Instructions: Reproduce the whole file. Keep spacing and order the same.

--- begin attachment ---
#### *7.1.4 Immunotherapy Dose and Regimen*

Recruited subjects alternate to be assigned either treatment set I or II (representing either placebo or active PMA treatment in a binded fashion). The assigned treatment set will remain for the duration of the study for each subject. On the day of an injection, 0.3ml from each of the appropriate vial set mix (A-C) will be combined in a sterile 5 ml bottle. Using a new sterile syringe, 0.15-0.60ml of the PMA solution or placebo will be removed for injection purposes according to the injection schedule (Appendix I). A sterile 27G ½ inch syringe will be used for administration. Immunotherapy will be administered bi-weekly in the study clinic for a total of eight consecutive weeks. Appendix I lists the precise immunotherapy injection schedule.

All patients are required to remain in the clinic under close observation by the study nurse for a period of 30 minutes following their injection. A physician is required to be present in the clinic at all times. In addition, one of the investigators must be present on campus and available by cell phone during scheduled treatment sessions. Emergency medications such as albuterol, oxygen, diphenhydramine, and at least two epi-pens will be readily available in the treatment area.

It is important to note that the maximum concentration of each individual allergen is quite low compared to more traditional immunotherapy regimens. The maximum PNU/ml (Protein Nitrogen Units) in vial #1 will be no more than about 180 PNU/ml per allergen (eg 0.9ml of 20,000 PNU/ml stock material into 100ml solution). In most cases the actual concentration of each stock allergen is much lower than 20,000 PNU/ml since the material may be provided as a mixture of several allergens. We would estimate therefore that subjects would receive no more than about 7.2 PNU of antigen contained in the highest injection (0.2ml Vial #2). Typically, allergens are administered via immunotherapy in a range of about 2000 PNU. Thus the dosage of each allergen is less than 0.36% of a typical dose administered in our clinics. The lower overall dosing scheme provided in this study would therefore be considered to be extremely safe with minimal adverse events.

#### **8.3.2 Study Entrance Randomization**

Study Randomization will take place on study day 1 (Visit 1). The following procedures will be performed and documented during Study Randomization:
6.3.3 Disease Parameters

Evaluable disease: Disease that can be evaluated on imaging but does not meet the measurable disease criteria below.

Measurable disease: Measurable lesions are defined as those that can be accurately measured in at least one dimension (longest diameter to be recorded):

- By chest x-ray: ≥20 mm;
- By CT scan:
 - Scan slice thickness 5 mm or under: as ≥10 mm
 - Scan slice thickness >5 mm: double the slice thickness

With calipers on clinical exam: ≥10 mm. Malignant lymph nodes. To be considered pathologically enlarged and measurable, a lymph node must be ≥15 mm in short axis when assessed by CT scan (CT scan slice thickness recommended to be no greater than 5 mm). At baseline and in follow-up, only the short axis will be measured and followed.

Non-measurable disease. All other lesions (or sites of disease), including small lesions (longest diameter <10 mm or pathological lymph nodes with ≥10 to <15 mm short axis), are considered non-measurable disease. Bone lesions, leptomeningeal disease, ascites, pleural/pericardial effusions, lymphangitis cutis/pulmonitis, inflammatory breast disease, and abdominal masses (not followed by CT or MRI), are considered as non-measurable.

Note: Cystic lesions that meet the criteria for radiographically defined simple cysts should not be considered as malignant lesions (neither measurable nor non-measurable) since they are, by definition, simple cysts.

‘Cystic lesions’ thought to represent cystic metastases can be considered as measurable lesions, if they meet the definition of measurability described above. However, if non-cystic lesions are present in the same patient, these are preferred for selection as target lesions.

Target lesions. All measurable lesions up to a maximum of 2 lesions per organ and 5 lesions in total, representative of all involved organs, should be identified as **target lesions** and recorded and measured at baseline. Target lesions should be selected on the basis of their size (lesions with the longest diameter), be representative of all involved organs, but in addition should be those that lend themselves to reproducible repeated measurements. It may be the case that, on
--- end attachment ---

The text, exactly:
#### *7.1.4 Immunotherapy Dose and Regimen*

Recruited subjects alternate to be assigned either treatment set I or II (representing either placebo or active PMA treatment in a binded fashion). The assigned treatment set will remain for the duration of the study for each subject. On the day of an injection, 0.3ml from each of the appropriate vial set mix (A-C) will be combined in a sterile 5 ml bottle. Using a new sterile syringe, 0.15-0.60ml of the PMA solution or placebo will be removed for injection purposes according to the injection schedule (Appendix I). A sterile 27G ½ inch syringe will be used for administration. Immunotherapy will be administered bi-weekly in the study clinic for a total of eight consecutive weeks. Appendix I lists the precise immunotherapy injection schedule.

All patients are required to remain in the clinic under close observation by the study nurse for a period of 30 minutes following their injection. A physician is required to be present in the clinic at all times. In addition, one of the investigators must be present on campus and available by cell phone during scheduled treatment sessions. Emergency medications such as albuterol, oxygen, diphenhydramine, and at least two epi-pens will be readily available in the treatment area.

It is important to note that the maximum concentration of each individual allergen is quite low compared to more traditional immunotherapy regimens. The maximum PNU/ml (Protein Nitrogen Units) in vial #1 will be no more than about 180 PNU/ml per allergen (eg 0.9ml of 20,000 PNU/ml stock material into 100ml solution). In most cases the actual concentration of each stock allergen is much lower than 20,000 PNU/ml since the material may be provided as a mixture of several allergens. We would estimate therefore that subjects would receive no more than about 7.2 PNU of antigen contained in the highest injection (0.2ml Vial #2). Typically, allergens are administered via immunotherapy in a range of about 2000 PNU. Thus the dosage of each allergen is less than 0.36% of a typical dose administered in our clinics. The lower overall dosing scheme provided in this study would therefore be considered to be extremely safe with minimal adverse events.

#### **8.3.2 Study Entrance Randomization**

Study Randomization will take place on study day 1 (Visit 1). The following procedures will be performed and documented during Study Randomization:
6.3.3 Disease Parameters

Evaluable disease: Disease that can be evaluated on imaging but does not meet the measurable disease criteria below.

Measurable disease: Measurable lesions are defined as those that can be accurately measured in at least one dimension (longest diameter to be recorded):

- By chest x-ray: ≥20 mm;
- By CT scan:
 - Scan slice thickness 5 mm or under: as ≥10 mm
 - Scan slice thickness >5 mm: double the slice thickness

With calipers on clinical exam: ≥10 mm. Malignant lymph nodes. To be considered pathologically enlarged and measurable, a lymph node must be ≥15 mm in short axis when assessed by CT scan (CT scan slice thickness recommended to be no greater than 5 mm). At baseline and in follow-up, only the short axis will be measured and followed.

Non-measurable disease. All other lesions (or sites of disease), including small lesions (longest diameter <10 mm or pathological lymph nodes with ≥10 to <15 mm short axis), are considered non-measurable disease. Bone lesions, leptomeningeal disease, ascites, pleural/pericardial effusions, lymphangitis cutis/pulmonitis, inflammatory breast disease, and abdominal masses (not followed by CT or MRI), are considered as non-measurable.

Note: Cystic lesions that meet the criteria for radiographically defined simple cysts should not be considered as malignant lesions (neither measurable nor non-measurable) since they are, by definition, simple cysts.

‘Cystic lesions’ thought to represent cystic metastases can be considered as measurable lesions, if they meet the definition of measurability described above. However, if non-cystic lesions are present in the same patient, these are preferred for selection as target lesions.

Target lesions. All measurable lesions up to a maximum of 2 lesions per organ and 5 lesions in total, representative of all involved organs, should be identified as **target lesions** and recorded and measured at baseline. Target lesions should be selected on the basis of their size (lesions with the longest diameter), be representative of all involved organs, but in addition should be those that lend themselves to reproducible repeated measurements. It may be the case that, on